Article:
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Dave Carpenter is Head of Digital and Sarah Treliving is Digital, Data and Technology Director at Goodstuff Communications. The agency launched as a communications planning specialist in 2004, evolved into a full-service media agency and recently became part of digital-first marketing network, Stagwell. Dave and Sarah chose to answer UKOM’s Agency Q&A as a pair – and who are we to argue with the current holders of Campaign’s coveted Media Agency of the Year?

Q. The sheer number of data suppliers out there is mind-boggling, so why did Goodstuff chose UKOM-endorsed Ipsos iris, and why now?

Dave: Put simply, it is because Ipsos iris has the UKOM stamp of authority – being the recognised currency in the industry makes this tool a must-have for us.

Sarah: As well as being a trusted source, Ipsos iris provides data sets that allow us to plan across media, not just within digital. Having the same data points for digital and print, via PAMCo, and organised into time slots, aligns the planning processes across digital and TV. Digital used to be based on audiences derived largely from cookies, which pulled focus away from timeframes/slots which is how consumption is looked at in offline media planning. Having a complete data set allows us to analyse the best media for audiences in the context of when product decisions are made, which we can then map to post-campaign performance.

Q. Everyone has an opinion on digital audience measurement and what should be in the mix. What's the single most important factor for you?

Dave: As an agency that has championed independence and still has this spirit at its heart, independent governance is incredibly important for us. Having trust in the data collection and methodology is also key to ensuring we have the trust in the tool and its outputs.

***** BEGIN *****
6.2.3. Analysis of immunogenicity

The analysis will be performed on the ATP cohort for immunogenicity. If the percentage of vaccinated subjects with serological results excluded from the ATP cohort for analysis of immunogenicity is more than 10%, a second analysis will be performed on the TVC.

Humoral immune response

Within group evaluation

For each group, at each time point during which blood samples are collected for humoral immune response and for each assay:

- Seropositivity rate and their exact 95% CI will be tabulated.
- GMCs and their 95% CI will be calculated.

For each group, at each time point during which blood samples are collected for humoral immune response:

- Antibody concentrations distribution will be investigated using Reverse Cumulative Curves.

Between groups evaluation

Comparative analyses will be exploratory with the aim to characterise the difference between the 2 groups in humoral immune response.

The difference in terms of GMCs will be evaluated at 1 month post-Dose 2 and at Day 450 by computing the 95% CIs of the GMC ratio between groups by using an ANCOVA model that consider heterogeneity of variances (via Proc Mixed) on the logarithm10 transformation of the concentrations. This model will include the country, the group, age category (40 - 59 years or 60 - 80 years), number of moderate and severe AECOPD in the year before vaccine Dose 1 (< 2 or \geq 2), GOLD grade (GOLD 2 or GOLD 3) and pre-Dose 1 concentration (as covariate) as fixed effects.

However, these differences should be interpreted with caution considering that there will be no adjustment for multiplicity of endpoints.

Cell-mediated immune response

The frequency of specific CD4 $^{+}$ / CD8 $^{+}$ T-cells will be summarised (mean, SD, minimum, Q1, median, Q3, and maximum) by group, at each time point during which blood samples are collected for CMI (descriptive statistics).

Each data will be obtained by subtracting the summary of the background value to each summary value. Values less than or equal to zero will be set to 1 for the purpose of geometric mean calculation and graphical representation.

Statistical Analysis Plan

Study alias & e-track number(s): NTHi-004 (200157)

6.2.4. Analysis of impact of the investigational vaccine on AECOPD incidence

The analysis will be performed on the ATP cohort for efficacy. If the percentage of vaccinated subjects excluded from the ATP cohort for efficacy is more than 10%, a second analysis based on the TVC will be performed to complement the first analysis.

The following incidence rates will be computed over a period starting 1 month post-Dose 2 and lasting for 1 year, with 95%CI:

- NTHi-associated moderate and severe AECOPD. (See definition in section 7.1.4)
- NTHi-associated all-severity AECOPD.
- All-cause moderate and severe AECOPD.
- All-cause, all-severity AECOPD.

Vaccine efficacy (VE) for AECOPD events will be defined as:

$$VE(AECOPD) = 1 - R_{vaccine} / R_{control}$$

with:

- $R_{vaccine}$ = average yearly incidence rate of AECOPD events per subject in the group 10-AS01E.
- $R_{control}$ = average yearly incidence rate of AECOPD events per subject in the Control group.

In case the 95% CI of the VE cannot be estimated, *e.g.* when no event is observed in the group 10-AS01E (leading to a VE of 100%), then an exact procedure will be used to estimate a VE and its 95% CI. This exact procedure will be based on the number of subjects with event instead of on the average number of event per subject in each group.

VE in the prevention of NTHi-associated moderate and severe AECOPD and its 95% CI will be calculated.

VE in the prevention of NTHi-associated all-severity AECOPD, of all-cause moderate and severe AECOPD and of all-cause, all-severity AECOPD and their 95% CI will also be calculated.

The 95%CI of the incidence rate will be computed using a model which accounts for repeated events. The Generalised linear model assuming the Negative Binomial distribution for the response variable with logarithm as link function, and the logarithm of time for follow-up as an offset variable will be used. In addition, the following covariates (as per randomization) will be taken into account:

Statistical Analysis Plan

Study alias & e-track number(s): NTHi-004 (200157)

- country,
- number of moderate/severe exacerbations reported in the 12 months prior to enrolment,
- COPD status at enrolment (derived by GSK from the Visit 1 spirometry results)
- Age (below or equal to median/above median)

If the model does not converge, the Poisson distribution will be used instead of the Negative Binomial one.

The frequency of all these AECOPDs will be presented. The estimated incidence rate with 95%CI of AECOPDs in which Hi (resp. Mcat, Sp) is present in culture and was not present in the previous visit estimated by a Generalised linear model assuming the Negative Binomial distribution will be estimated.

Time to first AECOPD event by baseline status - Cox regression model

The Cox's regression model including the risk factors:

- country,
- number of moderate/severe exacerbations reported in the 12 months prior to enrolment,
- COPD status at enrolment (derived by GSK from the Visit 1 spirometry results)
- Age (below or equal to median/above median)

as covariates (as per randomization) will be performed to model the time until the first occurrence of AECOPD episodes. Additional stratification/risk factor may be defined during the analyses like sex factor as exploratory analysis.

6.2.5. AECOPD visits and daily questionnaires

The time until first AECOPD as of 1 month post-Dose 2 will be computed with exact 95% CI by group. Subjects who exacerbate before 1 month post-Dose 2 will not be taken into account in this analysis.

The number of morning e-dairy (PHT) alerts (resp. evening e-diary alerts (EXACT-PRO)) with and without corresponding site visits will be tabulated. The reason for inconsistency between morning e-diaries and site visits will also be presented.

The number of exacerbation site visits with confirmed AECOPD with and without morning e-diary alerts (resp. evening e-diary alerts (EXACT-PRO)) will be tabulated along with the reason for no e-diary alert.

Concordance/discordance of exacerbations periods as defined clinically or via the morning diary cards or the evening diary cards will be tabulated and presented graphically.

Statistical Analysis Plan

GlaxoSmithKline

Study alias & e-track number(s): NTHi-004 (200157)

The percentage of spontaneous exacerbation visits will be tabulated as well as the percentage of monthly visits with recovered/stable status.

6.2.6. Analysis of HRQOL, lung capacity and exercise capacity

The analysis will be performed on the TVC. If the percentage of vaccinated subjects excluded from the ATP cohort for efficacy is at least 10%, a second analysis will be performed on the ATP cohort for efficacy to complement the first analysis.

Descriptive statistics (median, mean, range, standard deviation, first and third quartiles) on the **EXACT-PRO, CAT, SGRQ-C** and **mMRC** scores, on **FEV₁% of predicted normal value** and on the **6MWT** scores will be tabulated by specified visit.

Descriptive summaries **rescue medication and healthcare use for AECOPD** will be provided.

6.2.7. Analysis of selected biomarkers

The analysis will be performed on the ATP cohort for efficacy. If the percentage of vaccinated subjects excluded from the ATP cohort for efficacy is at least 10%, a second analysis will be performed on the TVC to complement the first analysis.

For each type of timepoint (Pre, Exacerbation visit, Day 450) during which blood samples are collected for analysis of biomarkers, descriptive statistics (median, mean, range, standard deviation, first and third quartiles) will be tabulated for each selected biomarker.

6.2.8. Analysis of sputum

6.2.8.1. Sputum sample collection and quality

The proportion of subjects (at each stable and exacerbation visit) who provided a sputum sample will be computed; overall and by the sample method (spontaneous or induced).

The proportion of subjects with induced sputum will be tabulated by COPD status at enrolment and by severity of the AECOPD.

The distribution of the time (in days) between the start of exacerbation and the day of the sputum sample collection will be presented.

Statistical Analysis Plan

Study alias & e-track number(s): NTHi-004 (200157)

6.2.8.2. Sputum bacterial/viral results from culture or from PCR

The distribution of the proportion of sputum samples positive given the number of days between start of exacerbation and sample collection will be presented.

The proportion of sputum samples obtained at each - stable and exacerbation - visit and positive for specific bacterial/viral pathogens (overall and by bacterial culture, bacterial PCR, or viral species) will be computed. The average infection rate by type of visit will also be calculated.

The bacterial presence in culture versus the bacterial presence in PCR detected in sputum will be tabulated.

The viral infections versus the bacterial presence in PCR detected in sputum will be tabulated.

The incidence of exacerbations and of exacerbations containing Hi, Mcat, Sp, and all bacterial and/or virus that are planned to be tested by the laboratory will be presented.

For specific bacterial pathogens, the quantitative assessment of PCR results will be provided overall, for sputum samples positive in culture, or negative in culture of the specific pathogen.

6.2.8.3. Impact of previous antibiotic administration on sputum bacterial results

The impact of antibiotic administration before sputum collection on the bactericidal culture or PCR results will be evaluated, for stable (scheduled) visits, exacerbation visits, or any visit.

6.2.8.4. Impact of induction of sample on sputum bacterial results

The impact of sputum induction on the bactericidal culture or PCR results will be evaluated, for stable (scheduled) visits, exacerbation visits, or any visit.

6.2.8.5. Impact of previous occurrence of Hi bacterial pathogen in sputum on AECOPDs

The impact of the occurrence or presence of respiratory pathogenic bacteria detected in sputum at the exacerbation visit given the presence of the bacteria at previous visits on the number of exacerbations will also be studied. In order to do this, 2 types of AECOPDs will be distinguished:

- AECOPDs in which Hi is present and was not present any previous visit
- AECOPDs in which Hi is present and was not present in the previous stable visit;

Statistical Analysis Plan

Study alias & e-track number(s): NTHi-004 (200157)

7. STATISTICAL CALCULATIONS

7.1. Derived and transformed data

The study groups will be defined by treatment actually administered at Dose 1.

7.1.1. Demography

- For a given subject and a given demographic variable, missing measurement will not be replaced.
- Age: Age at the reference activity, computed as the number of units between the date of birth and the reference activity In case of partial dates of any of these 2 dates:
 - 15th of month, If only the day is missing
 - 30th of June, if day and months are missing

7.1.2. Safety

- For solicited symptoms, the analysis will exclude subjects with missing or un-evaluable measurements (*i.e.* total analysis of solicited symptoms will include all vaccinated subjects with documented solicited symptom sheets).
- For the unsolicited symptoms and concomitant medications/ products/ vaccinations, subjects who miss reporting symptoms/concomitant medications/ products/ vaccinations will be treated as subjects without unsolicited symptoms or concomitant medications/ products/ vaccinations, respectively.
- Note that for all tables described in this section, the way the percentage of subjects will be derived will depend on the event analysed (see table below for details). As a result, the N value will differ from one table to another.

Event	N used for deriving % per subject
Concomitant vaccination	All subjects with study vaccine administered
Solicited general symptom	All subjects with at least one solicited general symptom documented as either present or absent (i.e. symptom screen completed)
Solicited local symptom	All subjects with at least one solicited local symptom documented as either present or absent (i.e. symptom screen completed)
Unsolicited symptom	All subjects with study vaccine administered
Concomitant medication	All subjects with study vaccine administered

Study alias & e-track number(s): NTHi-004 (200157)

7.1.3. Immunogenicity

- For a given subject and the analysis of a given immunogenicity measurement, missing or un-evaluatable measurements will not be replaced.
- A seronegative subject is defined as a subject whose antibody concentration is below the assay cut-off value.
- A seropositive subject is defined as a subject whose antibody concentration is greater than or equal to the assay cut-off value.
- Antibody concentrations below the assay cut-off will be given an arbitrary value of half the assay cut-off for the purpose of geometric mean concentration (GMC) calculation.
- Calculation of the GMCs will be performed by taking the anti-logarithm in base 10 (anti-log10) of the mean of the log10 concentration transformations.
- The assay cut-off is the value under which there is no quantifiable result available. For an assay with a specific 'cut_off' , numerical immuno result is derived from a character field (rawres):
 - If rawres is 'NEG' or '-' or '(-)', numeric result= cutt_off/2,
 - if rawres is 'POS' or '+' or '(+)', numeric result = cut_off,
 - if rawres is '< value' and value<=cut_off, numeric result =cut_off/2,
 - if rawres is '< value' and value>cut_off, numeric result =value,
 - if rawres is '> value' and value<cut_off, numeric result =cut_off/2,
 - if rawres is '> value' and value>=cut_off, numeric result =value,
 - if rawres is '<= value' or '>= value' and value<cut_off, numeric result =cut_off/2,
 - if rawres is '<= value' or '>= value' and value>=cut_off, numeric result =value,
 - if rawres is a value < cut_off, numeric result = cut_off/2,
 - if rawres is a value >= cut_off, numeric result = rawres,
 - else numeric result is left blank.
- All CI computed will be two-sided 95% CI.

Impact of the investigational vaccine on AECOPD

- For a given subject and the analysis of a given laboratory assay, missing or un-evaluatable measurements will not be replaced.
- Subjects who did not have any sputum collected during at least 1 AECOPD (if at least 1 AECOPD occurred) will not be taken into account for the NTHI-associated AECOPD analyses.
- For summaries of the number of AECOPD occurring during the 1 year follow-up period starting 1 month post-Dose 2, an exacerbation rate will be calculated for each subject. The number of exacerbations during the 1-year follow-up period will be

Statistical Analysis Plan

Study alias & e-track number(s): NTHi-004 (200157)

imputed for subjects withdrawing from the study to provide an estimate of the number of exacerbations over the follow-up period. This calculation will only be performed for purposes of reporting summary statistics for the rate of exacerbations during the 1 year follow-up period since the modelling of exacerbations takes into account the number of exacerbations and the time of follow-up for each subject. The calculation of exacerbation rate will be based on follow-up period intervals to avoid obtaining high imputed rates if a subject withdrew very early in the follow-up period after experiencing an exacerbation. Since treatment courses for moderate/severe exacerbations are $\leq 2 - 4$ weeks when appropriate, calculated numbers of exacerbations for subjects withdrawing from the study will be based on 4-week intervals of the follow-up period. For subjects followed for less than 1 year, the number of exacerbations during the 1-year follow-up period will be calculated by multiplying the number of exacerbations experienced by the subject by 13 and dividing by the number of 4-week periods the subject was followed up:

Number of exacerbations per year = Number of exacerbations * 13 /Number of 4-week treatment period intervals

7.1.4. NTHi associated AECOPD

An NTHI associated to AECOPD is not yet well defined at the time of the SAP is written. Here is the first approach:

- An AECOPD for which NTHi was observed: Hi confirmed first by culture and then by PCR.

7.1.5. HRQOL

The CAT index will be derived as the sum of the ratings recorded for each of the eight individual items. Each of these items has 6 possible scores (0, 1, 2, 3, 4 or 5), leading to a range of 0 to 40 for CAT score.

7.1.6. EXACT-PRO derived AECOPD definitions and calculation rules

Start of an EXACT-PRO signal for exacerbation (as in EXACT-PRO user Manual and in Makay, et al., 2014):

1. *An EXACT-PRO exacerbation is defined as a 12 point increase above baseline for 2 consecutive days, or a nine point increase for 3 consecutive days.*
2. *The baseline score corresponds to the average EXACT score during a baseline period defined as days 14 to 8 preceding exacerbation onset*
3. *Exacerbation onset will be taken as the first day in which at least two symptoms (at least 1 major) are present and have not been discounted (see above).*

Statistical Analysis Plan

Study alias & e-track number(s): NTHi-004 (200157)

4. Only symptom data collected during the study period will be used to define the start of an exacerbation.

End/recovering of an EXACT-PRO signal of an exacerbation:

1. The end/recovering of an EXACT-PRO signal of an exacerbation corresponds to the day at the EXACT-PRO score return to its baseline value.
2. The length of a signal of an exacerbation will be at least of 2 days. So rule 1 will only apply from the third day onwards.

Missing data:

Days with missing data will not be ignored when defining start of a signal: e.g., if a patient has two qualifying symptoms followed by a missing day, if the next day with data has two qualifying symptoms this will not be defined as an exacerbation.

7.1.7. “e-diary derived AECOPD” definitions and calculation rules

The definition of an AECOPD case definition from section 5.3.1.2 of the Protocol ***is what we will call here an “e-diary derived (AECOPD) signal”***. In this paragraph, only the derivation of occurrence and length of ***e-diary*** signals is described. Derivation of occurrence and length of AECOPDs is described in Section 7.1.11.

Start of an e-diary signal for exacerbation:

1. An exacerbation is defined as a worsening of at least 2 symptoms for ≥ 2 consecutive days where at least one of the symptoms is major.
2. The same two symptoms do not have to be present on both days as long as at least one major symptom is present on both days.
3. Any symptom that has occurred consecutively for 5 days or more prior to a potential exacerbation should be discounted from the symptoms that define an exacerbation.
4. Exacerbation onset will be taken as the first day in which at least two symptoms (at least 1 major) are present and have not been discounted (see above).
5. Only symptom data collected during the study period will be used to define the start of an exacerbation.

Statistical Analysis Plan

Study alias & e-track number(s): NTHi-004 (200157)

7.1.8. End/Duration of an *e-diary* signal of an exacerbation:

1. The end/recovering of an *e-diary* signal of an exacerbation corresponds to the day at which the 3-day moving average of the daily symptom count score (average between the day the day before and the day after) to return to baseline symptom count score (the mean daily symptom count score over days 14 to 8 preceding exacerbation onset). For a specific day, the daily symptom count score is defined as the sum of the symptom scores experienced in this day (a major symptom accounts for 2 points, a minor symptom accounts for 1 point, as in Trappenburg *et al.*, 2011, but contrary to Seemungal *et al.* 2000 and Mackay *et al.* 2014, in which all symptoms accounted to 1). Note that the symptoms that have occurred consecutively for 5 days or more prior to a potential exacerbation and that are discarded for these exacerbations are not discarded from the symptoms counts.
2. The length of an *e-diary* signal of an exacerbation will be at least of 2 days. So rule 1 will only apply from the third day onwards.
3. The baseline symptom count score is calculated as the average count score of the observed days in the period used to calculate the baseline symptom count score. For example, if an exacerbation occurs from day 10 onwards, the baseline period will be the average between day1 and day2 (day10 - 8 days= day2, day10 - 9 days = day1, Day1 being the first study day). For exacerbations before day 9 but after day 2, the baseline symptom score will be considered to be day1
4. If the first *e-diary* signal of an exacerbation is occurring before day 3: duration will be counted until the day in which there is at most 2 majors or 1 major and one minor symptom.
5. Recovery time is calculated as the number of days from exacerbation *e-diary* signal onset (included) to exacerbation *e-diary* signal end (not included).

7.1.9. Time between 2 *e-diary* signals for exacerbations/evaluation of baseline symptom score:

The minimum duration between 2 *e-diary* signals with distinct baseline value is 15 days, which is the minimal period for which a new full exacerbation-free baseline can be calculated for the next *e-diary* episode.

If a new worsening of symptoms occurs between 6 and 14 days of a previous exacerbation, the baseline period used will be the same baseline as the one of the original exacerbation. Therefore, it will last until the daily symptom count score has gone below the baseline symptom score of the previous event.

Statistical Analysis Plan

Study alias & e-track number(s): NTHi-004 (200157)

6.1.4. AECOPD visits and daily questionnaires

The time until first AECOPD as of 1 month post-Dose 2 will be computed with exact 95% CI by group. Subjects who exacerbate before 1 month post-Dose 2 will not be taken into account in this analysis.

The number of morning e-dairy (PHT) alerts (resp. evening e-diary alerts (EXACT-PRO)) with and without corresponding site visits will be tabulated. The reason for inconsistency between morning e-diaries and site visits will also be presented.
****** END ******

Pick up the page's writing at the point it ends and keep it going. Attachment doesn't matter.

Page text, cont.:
Sarah: Yes having an accurate, independent third party source of audience measurement allows us to go deeper than headline stats reported by entities championing their part of the industry. 

Q. There's more depth and flexibility to the Ipsos iris data than was available via UKOM endorsed data in the past. Are you using these new features yet and if so have they improved your work for clients? 

Dave: Yes, we have been using these features. They allow us to point at specific moments in time where something has changed and this brings additional insight to both our own client reporting, but competitor analysis and implementation planning too. 

Sarah: I agree with Dave, it has facilitated multidimensional competitor analysis and comparisons across media outside of digital.

Q. At UKOM we've spent time explaining that comparisons with previous data are unhelpful, that long-term past trend data isn't the key benefit of Ipsos iris. Are you comfortable that the arrival of Ipsos iris in 2021 marked year zero, a reboot? 

Dave: It’s a challenge for us not being able to trend Ipsos iris with historical data from the previous supplier, particularly looking at our clients and their competitor sets. We appreciate it’s important for UKOM not to be overconstrained in its development by the need to trend historical data but we look forward to that capability naturally developing over time with Ipsos iris.